Time needed: 5 minutes.
Learning how to measure digital picture size to frame size can have a big impact on your frame’s viewing experience. It helps you free up a lot of storage space, which is something that doesn’t come plentiful on many digital picture frames.
You’ll learn how to measure the size of your digital picture frame, and how to see, measure, and crop the pictures you send to your frame via USB/SD card, mobile app, web interface, and more.
You’ll also learn some handy tips for getting pictures to fit your frame’s aspect ratio and resolution – leaving you with less distorted and cropped images.
Let’s get started!
- Get your digital frame’s measurements and aspect ratio
The first step in learning how to measure digital picture size to frame size is to get the right measurements. You’ll often see measurements of digital frames as 10-inches, 8-inches, 15-inches, and so on – but what do they mean? Digital frames are generally measured in inches, and that measurement refers to the size of the display. It’s measure diagonally across the screen, from corner to corner.
The screen size measurement is generally very easy to find on the frame’s box or online via the manufacturer’s website. A simple google search can show you the screen size – though this can be confusing if the brand of frame you choose has several different models and versions.
To measure the screen size manually, get a ruler with inch measurements (or cm and convert the measurements later). Lay the frame flat on its back and place the 0-mark of the ruler on the bottom left corner of the display – right where it meets the plastic and metal of the frame. Measure diagonally across the screen to the top right corner of the display. This is the display size.
The most common digital picture frame display size is 10.1-inches. Most digital picture frames will fall into the 8-15-inch range, with some outliers (digital art frames and digital canvasses can get quite large).
- Find out your frame’s native resolution
Now that you know your frame’s display size, it’s time to get the resolution and aspect ratio. This is an important part of learning how to measure digital picture size to size as you need to know what picture resolution and aspect ratio will appear the most natural.
On your frame’s original packaging, you’ll find the display’s native resolution. The most common digital picture frame resolution is 800×600 pixels – with the larger number being the horizontal count of pixels from one side of the display to the other. The smaller number is usually the vertical count. Another common resolution is 1024×768.
Simply type “aspect ratio calculator” into Google search. You’ll find plenty of simple calculators that let you input your display’s resolution, and it will calculate its aspect ratio. 800×600 and 1024×768 both have a 4:3 aspect ratio. This is arguably the most versatile aspect ratio as it matches most of the pictures and photos were taken on most smartphones and digital cameras.
- Check the resolution of your pictures before sending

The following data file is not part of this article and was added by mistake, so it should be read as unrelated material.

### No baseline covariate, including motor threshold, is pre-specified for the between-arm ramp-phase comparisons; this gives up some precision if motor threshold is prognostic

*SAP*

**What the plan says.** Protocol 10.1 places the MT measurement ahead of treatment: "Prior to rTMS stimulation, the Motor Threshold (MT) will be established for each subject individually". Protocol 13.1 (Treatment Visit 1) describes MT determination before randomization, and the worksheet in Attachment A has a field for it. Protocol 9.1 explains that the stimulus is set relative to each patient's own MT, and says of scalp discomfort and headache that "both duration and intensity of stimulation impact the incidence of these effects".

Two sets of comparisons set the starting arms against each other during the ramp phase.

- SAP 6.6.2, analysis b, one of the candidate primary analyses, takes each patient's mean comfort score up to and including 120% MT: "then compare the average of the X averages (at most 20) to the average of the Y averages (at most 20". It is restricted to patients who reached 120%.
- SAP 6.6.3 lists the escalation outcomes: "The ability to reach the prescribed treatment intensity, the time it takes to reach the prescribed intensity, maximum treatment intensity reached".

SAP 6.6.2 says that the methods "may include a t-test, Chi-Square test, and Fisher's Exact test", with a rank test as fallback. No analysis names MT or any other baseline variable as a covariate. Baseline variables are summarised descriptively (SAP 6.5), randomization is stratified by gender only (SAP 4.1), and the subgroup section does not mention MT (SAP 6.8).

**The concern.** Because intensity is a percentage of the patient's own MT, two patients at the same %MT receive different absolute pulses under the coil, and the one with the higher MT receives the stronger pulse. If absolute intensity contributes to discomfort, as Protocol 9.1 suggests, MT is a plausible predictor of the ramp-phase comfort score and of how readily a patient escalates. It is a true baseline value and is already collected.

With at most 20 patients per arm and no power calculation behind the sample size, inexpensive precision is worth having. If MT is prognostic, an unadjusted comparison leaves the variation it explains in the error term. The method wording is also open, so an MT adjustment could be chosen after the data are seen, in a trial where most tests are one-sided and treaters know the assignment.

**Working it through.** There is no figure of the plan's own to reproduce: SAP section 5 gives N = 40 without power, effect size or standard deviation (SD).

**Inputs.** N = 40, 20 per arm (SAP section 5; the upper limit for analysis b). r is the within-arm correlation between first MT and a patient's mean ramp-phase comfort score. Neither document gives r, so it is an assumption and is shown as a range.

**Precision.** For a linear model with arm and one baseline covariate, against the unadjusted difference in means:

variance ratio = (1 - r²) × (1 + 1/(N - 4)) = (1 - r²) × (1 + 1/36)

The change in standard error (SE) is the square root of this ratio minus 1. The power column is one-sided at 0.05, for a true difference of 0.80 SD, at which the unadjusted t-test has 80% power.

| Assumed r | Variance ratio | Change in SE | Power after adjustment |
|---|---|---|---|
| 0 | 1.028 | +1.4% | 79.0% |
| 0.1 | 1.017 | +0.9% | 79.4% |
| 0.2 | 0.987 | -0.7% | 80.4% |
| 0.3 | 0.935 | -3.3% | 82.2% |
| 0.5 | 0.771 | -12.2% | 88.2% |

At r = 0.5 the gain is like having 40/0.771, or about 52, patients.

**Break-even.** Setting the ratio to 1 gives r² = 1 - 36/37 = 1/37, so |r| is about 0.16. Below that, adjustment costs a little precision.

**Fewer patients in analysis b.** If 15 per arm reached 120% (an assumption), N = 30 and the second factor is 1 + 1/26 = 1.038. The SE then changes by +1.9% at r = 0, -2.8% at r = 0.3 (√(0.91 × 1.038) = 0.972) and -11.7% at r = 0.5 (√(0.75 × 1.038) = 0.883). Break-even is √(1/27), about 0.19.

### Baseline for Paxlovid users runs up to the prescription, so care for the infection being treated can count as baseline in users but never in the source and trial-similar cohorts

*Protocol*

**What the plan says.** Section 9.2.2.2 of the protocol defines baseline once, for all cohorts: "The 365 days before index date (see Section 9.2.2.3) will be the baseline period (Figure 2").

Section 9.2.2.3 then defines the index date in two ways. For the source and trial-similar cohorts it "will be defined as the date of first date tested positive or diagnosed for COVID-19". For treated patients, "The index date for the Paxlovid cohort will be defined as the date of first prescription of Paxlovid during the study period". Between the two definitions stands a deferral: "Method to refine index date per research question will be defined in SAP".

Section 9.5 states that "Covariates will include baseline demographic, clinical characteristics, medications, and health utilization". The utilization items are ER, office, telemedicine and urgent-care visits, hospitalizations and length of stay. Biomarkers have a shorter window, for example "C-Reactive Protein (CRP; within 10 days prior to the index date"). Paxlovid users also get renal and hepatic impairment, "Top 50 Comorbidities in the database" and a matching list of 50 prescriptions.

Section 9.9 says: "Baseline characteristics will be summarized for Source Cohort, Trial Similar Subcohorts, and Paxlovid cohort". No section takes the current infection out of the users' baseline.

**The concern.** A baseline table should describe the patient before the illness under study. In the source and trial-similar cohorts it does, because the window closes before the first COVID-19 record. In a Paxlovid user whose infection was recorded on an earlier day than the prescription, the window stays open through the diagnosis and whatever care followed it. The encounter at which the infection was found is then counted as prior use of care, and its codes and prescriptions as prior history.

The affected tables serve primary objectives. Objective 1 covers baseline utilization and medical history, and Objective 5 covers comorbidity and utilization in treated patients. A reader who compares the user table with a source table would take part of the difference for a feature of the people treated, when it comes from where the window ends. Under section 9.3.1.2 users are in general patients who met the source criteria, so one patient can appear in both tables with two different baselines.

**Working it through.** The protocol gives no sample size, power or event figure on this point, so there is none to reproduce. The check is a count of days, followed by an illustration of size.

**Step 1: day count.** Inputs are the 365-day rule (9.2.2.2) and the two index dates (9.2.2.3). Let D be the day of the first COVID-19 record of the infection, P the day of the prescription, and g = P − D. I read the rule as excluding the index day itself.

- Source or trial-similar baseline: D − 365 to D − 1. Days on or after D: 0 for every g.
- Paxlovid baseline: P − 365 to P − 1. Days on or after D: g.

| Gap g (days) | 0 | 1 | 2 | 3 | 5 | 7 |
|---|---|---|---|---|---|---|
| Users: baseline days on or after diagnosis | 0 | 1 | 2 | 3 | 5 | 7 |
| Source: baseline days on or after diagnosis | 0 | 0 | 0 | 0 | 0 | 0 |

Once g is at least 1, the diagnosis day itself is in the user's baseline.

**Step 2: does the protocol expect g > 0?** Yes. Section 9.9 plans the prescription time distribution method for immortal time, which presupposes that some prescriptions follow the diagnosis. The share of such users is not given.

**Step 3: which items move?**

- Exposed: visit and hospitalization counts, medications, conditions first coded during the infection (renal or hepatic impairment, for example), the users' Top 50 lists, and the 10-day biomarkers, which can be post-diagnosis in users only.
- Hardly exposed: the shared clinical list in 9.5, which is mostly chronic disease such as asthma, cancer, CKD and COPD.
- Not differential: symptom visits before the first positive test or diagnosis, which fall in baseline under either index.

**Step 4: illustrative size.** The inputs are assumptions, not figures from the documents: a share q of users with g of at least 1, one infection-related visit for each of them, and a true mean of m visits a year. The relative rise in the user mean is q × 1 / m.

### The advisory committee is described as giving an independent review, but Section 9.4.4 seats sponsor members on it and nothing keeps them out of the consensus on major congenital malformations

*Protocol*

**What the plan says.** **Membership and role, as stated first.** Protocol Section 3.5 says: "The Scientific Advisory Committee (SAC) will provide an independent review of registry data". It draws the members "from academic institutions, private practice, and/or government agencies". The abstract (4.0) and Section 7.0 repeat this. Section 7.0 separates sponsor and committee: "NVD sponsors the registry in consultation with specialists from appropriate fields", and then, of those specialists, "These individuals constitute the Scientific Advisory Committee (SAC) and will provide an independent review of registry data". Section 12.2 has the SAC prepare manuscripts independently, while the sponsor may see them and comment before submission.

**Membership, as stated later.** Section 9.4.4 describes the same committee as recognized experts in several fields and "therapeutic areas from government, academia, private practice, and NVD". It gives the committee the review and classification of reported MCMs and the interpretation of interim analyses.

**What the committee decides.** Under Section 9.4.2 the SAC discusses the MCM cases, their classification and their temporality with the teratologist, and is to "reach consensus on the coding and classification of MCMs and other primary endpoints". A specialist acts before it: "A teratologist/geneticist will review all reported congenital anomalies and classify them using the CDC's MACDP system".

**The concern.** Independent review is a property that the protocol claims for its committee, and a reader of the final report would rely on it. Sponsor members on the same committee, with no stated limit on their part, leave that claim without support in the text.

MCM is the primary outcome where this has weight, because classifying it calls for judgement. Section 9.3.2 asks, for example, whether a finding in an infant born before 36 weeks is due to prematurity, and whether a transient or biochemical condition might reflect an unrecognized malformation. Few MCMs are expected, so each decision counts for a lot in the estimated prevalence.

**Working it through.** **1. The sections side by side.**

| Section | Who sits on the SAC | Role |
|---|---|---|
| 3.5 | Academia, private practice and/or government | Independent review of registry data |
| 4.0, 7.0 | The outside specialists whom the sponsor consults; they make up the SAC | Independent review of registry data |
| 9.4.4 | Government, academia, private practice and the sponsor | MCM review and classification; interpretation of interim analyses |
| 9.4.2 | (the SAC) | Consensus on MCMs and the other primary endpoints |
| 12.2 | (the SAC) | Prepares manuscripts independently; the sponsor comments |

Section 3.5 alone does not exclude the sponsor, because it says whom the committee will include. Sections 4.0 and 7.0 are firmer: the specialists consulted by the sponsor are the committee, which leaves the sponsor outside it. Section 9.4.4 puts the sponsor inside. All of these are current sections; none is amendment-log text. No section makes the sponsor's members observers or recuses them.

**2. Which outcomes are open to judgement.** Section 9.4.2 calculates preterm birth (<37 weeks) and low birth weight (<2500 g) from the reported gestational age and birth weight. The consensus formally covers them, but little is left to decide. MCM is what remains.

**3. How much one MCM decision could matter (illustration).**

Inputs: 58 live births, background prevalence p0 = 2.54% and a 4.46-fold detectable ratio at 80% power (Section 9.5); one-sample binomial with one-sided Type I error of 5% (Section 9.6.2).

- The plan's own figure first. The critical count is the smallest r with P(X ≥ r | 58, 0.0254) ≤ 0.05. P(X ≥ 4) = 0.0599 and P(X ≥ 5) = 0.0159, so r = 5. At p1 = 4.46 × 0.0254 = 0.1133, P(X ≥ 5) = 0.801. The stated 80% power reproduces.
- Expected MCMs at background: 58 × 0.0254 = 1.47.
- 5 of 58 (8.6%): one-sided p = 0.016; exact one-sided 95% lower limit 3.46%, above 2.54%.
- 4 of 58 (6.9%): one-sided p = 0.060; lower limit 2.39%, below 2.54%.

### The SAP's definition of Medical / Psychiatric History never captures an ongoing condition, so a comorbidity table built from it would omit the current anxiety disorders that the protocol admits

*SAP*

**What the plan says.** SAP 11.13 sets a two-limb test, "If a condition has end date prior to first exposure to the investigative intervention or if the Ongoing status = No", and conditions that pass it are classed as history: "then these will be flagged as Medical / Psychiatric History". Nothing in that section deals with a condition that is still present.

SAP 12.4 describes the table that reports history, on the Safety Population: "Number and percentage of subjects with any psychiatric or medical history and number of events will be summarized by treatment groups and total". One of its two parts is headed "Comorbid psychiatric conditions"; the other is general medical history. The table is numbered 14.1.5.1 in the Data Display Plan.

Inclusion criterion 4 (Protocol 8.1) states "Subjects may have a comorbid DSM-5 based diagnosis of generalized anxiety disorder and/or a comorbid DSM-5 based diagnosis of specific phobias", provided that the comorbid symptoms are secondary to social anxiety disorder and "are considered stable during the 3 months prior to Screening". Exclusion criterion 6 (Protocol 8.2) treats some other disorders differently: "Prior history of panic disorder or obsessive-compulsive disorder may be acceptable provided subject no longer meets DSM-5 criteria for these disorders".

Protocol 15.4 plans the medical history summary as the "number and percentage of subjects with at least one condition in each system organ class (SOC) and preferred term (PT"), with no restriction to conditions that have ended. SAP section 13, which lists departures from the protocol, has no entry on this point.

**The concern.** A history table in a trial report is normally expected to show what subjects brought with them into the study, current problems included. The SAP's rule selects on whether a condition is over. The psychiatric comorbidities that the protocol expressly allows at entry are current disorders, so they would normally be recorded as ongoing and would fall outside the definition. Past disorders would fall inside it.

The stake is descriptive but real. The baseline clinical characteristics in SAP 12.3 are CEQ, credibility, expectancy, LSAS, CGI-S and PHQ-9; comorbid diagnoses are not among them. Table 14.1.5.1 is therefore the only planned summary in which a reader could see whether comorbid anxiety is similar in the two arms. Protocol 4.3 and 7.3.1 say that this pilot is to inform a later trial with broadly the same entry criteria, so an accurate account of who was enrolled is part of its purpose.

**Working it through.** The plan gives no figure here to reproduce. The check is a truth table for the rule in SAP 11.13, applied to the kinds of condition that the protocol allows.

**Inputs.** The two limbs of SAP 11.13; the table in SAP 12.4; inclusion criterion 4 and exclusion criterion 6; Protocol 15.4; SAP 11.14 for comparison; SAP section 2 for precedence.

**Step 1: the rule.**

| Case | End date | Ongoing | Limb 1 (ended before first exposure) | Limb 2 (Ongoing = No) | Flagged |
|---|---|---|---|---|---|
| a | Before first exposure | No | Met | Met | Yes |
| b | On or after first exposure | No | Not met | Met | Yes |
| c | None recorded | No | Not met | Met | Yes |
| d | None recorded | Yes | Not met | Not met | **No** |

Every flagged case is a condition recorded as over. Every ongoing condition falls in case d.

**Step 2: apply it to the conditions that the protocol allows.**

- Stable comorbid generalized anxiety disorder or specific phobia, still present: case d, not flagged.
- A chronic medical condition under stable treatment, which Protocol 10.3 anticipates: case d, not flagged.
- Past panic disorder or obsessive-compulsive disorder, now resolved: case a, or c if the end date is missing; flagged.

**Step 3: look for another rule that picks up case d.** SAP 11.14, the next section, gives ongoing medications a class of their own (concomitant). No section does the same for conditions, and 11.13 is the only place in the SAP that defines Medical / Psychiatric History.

Now that you know the display size, resolution, and aspect ratio, it’s time to check the aspect ratio and resolution of the pictures you want to view on the frame. On a computer, right-click on the picture file, open “Properties”. Navigate to the “Details” tab and scroll down to the “Image” section. Here you will see the dimensions (in pixels), the width, and the height of the picture.
- Crop your pictures to match your frame’s display
You can work out the aspect ratio as we did in Step 2. You should try to scale the picture to match your frame’s resolution as closely as possible. This should be done before you crop the image. Crop the image to match the frame’s aspect ratio (usually 4:3, 16:9, or 16:10). This will make sure the picture uses all the available screen real estate and doesn’t need to be cropped or surrounded by black pillar bars.
If you don’t scale your images down to match the frame’s native resolution, they’ll take up more storage space than is necessary. If the frame only displays at a maximum of 800×600, and you add a 1920×1080 image, it will still be displayed at 800×600. All that extra storage space is being used unnecessarily.
In the same scenario, 1920×1080 is a 16:9 aspect ratio. If you’re on an 800×600 display, the image will need to be cropped, distorted, or boxed in by black pillars to fill the unused space. This is why it’s so important to get a digital picture frame with a versatile aspect ratio – generally 4:3 for most pictures (Pix-Star offers a premium digital picture frame with a 4:3 aspect ratio).
- Enjoy an immersive viewing experience!
With pictures that match the frame’s aspect ratio, resolution, and display size, you can enjoy them at their best. The whole display will be used edge-to-edge, giving you a more immersive and enhanced viewing experience.
It’s well worth the effort it takes to edit and manage your pictures beforehand. You’ll be rewarded with a natural and high-quality experience that makes connecting with your loved ones easier than ever before!